Sarcopenia has strong impact on the outcomes of the risk of falls and osteoporotic fractures, lack of independency and lack of ability to perform activities of daily living. Subjects with sarcopenic obesity in the MrOS study had a 1.9 increased risk of any fracture and 3.1 increased risk of spine fracture [15]. The loss of strength is also an important criteria for a diagnosis of frailty syndrome (FS). Therefore, sarcopenia associated with muscle loss in frailty syndrome is one of the major issues of geriatric medicine. The prevalence of frailty syndrome is growing with age. The key role that vitamin D plays in muscle function and low muscle strength has been described in subjects with osteomalacia. The effects of 1,25(OH)D on the proliferation and differentiation in myogenic cells have also been described [20]. Although it remains highly debated, the action of vitamin D via the VDR receptor seems to play a significant role in muscle development and growth [16, 17, 18].

It remains unclear in observational studies if there is a key role in vitamin D interaction with muscle, or rather this is the effect of other factors. In an eight-year longitudinal study, the supplementation of vitamin D was not associated with a decreased risk of frailty, but the average daily dosage of oral vitamin D was lower than 400 IU and probably not enough to achieve the target of serum 25(0H)D concentration of 20 ng/ml. Additionally, the lowest 25(OH)D season-specific quartile correlated with a faster rate of muscle strength loss in men aged over 85 [19, 20]. The process was observed in all subjects, including those who were not supplemented with vitamin D. Some interventional studies have been conducted to describe the role of vitamin D in musculosceletal health. However, only a few of these studies had muscle strength as the endpoint. Vitamin D may affect muscle function, particularly in vulnerable populations such as the oldest old and patients with severe sarcopenia. However, it is difficult to create a homogenic group of subjects with the oldest old due to a large number of cofactors that influence physical performance. Nevertheless, vitamin D supplementation for preventing sarcopenia still requires a controlled, double–blind research design.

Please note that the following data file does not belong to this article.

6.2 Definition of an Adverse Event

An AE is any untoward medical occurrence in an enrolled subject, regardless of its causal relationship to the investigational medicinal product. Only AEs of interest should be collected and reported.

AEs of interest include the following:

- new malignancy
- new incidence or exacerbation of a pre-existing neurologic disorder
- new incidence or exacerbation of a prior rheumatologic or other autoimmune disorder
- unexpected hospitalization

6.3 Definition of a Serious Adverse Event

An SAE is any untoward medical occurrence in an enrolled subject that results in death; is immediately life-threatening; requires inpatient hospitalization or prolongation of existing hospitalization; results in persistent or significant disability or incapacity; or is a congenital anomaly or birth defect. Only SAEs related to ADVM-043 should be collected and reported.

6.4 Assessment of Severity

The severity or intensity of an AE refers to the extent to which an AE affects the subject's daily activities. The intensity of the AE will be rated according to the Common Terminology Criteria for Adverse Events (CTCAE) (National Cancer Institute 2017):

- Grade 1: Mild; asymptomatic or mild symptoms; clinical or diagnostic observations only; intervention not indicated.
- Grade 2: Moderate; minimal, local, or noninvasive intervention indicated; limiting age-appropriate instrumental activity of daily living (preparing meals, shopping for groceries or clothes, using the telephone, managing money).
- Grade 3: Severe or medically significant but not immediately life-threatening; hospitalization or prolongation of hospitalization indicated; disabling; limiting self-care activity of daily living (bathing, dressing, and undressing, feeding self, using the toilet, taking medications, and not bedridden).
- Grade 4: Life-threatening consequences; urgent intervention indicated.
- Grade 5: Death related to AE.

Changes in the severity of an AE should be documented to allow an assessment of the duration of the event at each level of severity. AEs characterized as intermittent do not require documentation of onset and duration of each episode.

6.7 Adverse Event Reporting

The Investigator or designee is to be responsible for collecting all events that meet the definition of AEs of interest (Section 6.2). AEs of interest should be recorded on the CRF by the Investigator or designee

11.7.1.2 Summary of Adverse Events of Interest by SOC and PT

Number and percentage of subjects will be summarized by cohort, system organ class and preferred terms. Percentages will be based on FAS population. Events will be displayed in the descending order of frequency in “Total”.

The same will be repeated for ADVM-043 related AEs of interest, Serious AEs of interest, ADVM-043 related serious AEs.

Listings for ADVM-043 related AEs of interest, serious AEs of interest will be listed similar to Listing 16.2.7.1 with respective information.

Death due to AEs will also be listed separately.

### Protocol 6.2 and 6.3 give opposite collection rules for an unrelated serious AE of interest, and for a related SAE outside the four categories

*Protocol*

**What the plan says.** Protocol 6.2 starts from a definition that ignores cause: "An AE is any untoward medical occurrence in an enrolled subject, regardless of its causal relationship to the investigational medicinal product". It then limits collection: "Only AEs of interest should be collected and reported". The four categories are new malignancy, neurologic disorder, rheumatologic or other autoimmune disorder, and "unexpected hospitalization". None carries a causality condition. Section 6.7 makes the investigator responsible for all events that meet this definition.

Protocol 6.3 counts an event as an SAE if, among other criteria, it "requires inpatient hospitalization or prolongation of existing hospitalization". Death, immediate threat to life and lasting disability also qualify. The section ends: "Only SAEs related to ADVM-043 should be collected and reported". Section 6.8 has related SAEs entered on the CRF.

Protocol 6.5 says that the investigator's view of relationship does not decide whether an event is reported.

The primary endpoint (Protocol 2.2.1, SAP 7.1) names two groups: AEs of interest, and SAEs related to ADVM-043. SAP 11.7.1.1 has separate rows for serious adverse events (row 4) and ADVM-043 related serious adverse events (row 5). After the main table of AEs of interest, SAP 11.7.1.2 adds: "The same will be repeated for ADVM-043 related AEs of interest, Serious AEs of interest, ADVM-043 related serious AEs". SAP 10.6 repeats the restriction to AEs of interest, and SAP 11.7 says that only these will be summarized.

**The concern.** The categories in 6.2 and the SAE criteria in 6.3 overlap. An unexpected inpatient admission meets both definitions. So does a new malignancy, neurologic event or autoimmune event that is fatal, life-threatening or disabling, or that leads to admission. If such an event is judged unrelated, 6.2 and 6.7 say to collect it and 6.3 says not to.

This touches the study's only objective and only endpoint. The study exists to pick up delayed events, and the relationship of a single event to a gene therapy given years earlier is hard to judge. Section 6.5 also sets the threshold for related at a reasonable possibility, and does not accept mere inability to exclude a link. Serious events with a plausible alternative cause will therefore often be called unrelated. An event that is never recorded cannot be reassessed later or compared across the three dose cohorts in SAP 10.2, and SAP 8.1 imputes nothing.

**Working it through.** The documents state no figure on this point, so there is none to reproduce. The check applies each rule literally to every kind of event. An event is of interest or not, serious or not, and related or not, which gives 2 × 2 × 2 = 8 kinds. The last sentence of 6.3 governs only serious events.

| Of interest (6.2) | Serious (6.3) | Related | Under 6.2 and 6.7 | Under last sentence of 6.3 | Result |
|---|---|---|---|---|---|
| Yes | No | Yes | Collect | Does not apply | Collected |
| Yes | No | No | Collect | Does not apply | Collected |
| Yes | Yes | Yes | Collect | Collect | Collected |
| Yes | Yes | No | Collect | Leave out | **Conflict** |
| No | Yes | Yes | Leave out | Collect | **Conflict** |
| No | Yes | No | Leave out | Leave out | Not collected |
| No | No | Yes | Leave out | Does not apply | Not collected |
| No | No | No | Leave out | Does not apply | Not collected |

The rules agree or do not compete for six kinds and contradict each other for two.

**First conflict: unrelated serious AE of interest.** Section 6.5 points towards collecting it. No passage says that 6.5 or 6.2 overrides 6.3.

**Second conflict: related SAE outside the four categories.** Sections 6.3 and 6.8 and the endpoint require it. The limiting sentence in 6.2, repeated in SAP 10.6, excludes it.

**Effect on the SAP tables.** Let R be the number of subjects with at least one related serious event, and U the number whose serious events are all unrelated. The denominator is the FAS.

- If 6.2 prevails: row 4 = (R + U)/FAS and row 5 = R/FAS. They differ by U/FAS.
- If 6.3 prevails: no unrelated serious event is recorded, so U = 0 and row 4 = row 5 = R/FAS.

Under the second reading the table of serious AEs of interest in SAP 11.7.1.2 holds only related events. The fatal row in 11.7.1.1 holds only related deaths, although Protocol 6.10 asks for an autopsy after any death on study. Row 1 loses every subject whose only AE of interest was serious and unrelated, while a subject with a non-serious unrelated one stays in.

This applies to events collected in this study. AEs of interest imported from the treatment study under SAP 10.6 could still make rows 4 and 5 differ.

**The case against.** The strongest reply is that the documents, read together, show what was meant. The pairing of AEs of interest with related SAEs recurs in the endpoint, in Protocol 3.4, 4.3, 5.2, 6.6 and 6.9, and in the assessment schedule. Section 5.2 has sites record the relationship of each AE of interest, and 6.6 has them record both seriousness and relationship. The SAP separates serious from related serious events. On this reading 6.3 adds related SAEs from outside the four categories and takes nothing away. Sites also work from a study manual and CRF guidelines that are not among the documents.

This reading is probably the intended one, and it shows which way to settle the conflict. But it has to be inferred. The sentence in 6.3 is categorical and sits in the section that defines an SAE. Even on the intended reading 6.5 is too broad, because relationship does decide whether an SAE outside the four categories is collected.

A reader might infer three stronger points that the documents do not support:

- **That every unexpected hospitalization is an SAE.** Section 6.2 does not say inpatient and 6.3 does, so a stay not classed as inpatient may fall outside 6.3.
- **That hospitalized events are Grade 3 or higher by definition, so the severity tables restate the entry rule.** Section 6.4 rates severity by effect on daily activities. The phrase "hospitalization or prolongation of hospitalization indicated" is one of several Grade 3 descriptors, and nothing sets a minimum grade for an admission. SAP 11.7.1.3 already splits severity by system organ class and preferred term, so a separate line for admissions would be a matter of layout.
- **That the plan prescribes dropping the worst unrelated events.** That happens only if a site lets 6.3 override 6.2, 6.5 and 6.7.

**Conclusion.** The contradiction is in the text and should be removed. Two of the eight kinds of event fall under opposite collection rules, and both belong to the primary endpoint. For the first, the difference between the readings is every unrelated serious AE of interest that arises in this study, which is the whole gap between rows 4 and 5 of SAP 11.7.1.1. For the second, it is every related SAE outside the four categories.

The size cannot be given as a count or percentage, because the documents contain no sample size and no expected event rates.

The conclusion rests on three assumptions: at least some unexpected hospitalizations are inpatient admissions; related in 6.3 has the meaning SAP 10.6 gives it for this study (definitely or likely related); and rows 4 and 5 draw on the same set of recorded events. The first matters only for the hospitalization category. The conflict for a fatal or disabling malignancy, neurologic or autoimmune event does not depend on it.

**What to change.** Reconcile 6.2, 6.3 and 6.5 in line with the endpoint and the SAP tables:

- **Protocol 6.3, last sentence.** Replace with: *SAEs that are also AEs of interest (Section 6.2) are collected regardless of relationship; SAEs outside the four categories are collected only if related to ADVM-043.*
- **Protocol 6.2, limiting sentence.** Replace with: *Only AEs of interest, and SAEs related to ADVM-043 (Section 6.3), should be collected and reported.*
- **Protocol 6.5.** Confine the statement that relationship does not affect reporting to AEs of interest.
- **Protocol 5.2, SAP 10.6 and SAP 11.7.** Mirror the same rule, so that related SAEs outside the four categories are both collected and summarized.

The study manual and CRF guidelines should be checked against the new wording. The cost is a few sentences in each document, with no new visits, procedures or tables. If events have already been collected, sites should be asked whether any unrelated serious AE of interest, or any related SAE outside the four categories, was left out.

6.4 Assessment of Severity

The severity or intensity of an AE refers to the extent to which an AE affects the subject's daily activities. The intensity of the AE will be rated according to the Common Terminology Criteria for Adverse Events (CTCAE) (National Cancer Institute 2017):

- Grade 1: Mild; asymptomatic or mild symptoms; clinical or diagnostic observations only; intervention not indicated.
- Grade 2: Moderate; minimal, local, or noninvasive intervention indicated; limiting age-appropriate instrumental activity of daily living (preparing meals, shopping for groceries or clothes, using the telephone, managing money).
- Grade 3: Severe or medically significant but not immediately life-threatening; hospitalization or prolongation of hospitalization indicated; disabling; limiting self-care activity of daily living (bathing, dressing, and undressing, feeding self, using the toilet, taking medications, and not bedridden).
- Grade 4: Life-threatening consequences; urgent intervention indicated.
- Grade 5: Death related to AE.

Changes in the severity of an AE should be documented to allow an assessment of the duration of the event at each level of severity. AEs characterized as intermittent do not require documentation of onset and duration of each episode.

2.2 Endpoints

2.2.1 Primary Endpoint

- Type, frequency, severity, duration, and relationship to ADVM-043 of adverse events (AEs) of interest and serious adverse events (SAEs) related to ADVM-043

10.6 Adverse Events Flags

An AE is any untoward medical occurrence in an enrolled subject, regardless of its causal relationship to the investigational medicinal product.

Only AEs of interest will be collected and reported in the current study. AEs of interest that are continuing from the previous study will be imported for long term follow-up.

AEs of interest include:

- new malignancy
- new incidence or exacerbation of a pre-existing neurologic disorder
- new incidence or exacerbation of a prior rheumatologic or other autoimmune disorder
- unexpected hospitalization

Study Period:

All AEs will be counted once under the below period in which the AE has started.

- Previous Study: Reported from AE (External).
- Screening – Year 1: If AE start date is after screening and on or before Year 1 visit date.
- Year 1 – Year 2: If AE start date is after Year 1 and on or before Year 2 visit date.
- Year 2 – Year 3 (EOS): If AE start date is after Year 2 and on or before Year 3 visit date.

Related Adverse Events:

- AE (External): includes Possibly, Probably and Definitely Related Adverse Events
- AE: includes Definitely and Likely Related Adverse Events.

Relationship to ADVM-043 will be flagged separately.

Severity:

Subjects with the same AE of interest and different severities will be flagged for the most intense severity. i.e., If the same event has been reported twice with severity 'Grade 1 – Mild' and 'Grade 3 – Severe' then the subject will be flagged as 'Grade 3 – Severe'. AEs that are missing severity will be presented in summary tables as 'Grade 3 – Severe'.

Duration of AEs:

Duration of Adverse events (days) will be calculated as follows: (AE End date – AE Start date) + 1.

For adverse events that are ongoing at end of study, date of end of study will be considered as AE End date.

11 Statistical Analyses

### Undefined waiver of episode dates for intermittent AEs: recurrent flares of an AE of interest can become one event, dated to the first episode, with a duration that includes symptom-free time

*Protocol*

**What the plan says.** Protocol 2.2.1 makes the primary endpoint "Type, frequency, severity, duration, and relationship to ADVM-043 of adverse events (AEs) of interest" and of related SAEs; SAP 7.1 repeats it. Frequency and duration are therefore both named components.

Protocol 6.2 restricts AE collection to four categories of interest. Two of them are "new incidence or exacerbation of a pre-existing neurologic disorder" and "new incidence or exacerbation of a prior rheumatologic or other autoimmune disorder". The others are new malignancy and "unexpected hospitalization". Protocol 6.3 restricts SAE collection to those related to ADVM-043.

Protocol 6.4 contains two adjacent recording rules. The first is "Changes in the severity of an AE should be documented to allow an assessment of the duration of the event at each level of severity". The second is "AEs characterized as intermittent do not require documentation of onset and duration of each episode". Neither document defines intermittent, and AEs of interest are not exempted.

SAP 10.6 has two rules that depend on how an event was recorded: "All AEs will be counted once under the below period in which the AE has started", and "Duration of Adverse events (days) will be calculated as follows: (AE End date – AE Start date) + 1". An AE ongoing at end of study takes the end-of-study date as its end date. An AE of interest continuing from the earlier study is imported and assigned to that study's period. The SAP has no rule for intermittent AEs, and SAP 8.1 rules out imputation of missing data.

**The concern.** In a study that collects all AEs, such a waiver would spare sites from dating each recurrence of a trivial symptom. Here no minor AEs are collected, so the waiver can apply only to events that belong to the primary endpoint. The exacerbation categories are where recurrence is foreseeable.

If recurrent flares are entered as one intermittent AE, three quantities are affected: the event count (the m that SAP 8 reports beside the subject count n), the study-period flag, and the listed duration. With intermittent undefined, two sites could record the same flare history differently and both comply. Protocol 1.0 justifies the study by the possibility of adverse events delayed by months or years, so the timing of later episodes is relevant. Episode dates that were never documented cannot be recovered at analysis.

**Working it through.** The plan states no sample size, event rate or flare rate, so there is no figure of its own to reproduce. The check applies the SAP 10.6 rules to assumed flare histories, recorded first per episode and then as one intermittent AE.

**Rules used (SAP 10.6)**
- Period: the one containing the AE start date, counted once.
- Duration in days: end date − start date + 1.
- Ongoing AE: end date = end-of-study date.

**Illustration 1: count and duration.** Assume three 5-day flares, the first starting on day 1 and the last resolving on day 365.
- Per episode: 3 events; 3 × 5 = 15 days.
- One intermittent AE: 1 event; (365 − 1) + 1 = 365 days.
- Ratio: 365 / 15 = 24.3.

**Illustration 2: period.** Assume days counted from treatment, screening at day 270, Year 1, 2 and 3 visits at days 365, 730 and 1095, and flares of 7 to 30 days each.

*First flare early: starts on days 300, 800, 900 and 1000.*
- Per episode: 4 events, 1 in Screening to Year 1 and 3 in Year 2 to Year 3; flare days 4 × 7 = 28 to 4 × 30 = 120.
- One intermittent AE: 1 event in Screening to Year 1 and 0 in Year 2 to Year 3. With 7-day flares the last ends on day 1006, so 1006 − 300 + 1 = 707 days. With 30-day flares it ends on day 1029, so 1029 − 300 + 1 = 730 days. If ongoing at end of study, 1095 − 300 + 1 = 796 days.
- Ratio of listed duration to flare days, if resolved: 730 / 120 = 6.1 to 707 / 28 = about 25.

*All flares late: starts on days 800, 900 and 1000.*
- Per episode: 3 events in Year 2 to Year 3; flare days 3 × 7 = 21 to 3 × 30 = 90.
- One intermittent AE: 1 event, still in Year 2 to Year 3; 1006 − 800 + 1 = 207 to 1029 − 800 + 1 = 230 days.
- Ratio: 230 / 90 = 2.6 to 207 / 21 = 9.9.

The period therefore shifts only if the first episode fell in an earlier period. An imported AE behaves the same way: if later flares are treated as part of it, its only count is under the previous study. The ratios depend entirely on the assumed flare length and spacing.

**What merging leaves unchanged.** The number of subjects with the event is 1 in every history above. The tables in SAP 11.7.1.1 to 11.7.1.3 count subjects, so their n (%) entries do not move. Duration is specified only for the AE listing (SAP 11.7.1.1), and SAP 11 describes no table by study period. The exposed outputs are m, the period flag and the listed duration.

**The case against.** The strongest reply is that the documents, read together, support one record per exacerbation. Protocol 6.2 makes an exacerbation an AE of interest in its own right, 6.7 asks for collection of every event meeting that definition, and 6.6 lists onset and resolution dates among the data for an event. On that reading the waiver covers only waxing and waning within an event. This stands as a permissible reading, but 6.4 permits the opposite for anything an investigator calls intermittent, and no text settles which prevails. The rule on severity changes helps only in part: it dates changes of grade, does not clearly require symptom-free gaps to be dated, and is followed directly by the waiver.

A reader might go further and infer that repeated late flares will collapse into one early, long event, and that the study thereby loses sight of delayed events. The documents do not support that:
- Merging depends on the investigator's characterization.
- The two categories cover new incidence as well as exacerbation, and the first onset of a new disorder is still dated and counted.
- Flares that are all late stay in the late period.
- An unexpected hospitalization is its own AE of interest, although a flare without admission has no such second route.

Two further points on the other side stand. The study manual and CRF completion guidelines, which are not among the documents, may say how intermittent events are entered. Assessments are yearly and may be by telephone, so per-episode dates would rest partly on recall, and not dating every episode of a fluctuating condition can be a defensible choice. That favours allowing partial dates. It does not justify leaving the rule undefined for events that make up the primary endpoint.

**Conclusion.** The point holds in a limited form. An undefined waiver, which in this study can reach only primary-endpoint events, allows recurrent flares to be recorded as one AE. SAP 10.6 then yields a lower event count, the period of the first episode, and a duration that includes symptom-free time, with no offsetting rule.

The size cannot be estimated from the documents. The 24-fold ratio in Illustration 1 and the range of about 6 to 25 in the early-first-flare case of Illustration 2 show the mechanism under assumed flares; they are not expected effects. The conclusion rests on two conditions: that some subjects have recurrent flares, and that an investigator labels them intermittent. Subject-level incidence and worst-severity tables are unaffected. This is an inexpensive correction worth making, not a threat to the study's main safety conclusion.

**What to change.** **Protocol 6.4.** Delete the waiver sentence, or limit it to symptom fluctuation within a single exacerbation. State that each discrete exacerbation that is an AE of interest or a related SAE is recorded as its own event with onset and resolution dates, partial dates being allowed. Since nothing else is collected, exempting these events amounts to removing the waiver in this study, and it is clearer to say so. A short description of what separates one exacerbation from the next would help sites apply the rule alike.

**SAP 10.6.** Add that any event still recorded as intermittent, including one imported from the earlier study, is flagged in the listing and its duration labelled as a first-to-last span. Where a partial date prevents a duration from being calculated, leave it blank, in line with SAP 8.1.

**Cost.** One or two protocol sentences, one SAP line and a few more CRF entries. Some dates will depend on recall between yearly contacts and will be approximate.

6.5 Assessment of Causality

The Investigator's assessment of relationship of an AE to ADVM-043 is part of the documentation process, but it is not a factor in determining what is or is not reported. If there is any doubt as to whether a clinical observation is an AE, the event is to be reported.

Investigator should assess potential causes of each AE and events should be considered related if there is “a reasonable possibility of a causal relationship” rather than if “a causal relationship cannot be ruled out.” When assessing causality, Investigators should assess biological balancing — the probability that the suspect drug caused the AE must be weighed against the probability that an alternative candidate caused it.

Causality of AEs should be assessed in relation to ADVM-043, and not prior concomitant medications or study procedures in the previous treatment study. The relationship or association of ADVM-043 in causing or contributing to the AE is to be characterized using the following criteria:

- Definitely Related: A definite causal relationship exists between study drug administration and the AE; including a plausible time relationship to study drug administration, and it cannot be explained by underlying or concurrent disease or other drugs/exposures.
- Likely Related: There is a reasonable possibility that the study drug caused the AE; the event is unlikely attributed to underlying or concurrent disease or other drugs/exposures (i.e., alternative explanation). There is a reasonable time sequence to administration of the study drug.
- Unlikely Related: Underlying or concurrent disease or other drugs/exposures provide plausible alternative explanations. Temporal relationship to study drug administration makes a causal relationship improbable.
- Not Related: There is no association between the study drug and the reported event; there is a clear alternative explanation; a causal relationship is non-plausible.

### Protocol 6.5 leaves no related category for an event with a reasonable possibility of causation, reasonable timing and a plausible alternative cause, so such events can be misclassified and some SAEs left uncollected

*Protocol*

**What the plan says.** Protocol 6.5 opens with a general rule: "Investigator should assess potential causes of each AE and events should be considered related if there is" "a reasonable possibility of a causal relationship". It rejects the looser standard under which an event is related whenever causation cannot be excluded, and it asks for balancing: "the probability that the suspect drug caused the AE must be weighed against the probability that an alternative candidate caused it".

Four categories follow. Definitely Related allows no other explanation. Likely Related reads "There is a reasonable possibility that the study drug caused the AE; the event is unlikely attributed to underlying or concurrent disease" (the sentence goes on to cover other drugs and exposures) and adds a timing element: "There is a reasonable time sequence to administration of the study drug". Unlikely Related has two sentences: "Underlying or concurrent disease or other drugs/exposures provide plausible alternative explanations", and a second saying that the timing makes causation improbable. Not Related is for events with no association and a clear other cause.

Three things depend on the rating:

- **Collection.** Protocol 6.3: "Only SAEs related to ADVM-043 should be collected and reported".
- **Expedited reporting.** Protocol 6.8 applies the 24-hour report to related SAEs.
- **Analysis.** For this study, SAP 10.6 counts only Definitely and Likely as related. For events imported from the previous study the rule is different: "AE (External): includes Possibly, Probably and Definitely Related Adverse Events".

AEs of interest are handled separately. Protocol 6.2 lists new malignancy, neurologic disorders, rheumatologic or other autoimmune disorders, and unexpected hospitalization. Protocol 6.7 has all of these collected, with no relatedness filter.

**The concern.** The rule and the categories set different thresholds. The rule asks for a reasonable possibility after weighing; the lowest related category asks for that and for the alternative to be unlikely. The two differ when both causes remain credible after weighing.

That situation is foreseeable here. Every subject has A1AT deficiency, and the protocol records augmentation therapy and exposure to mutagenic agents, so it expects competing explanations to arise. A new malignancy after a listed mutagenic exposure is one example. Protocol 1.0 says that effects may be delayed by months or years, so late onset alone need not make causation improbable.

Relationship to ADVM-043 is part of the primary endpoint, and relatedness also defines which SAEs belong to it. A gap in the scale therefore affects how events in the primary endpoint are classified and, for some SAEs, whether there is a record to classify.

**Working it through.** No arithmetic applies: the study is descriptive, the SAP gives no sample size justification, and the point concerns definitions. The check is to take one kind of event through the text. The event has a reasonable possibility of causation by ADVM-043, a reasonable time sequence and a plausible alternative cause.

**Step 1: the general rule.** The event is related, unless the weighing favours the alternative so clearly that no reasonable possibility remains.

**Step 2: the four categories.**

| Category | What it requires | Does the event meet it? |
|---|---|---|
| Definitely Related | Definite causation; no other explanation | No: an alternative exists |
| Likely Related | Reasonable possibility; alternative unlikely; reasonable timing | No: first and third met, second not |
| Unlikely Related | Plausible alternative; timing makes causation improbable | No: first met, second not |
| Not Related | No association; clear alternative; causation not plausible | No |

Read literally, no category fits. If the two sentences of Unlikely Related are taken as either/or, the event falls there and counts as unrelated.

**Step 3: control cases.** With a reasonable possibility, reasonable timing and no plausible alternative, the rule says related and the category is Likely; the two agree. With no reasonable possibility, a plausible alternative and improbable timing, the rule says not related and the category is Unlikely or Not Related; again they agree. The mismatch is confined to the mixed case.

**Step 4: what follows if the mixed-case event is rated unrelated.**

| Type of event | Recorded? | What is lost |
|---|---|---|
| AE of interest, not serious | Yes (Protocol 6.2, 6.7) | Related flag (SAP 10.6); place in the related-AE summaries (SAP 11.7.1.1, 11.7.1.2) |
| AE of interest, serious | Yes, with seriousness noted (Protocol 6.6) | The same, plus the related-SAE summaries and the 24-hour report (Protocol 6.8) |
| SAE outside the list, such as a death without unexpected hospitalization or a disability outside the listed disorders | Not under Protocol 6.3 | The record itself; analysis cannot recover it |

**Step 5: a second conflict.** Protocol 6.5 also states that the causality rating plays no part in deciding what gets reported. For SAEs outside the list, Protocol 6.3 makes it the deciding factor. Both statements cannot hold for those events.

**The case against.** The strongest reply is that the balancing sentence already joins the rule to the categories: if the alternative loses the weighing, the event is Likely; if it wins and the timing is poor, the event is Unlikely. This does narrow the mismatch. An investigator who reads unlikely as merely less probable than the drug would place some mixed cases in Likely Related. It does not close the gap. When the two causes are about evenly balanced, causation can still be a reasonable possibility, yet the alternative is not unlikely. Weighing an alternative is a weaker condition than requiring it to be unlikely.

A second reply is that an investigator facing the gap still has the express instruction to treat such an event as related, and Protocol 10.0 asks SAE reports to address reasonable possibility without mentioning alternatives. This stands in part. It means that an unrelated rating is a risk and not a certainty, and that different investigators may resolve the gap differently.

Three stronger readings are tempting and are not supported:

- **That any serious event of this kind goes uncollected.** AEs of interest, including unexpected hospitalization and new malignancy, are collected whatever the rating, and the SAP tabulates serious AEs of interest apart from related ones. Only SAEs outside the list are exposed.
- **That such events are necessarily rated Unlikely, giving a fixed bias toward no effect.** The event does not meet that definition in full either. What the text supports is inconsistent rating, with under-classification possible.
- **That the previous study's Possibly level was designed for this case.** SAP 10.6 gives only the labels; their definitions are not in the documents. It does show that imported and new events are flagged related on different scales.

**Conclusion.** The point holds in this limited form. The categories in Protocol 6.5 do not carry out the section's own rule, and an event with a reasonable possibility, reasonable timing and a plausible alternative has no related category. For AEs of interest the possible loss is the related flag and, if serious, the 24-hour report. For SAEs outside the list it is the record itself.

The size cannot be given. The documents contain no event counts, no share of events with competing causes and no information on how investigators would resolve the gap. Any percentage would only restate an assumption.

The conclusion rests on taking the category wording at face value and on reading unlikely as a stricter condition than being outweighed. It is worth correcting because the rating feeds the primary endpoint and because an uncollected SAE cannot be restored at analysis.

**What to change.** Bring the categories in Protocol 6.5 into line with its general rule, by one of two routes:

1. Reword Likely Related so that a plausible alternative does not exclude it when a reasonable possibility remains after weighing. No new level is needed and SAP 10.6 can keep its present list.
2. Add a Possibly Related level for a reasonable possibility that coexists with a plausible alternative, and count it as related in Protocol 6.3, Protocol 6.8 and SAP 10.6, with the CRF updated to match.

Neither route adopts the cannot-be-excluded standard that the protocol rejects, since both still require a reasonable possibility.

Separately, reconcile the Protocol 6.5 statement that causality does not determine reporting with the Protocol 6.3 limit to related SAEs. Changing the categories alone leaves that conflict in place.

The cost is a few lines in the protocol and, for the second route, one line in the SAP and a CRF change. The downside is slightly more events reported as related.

Sarcopenia being one of the crucial factors of frailty syndrome constitution provides a significant increase in falls that are one of the many causes of disability and functional decline in elderly people. Despite numerous trials and meta-analyses conducted the efficacy of vitamin D supplementation as a mean to prevent falls remains uncertain. The effectiveness of vitamin D in fall prevention remains an issue of the debate. Authors of publications have underscored the importance of further trials on vitamin D and falls and highlight 3 key characteristics these trials should comprise: vitamin D deficiency, vitamin D administration, and unified falls documentation [21].

5.2 Cognitive decline: dementia, depression

Vitamin D, by direct and indirect regulation of more than 200 genes, exerts bioactivity as a hormone and plays an important role in processes important for the functioning of all systems as well as central nervous system, including calcium absorption, tissue and immune cell growth, and inflammation. However, the crucial role of vitamin D for brain health is supported by the presence of the enzyme that produces its active form 1-hydroxylase in cerebrospinal fluid. The receptor for the active metabolite is found throughout the human brain. Vitamin D has been linked with neuron growth and survival by its regulation of factors such as glutathione, growth factors, neurotrophies and neurotransmitters. Moreover, in animal models, vitamin D supplementation showed reduced inflammatory biomarkers in the hippocampus. Vitamin D receptor (VDR) seems to be one of the most probable genetic factors of Alzheimer disease (AD). VDR polymorphism increases the risk of AD by 2.3 times and in molecular studies, vitamin D treatment prevented amyloid production and enhanced its removal [22].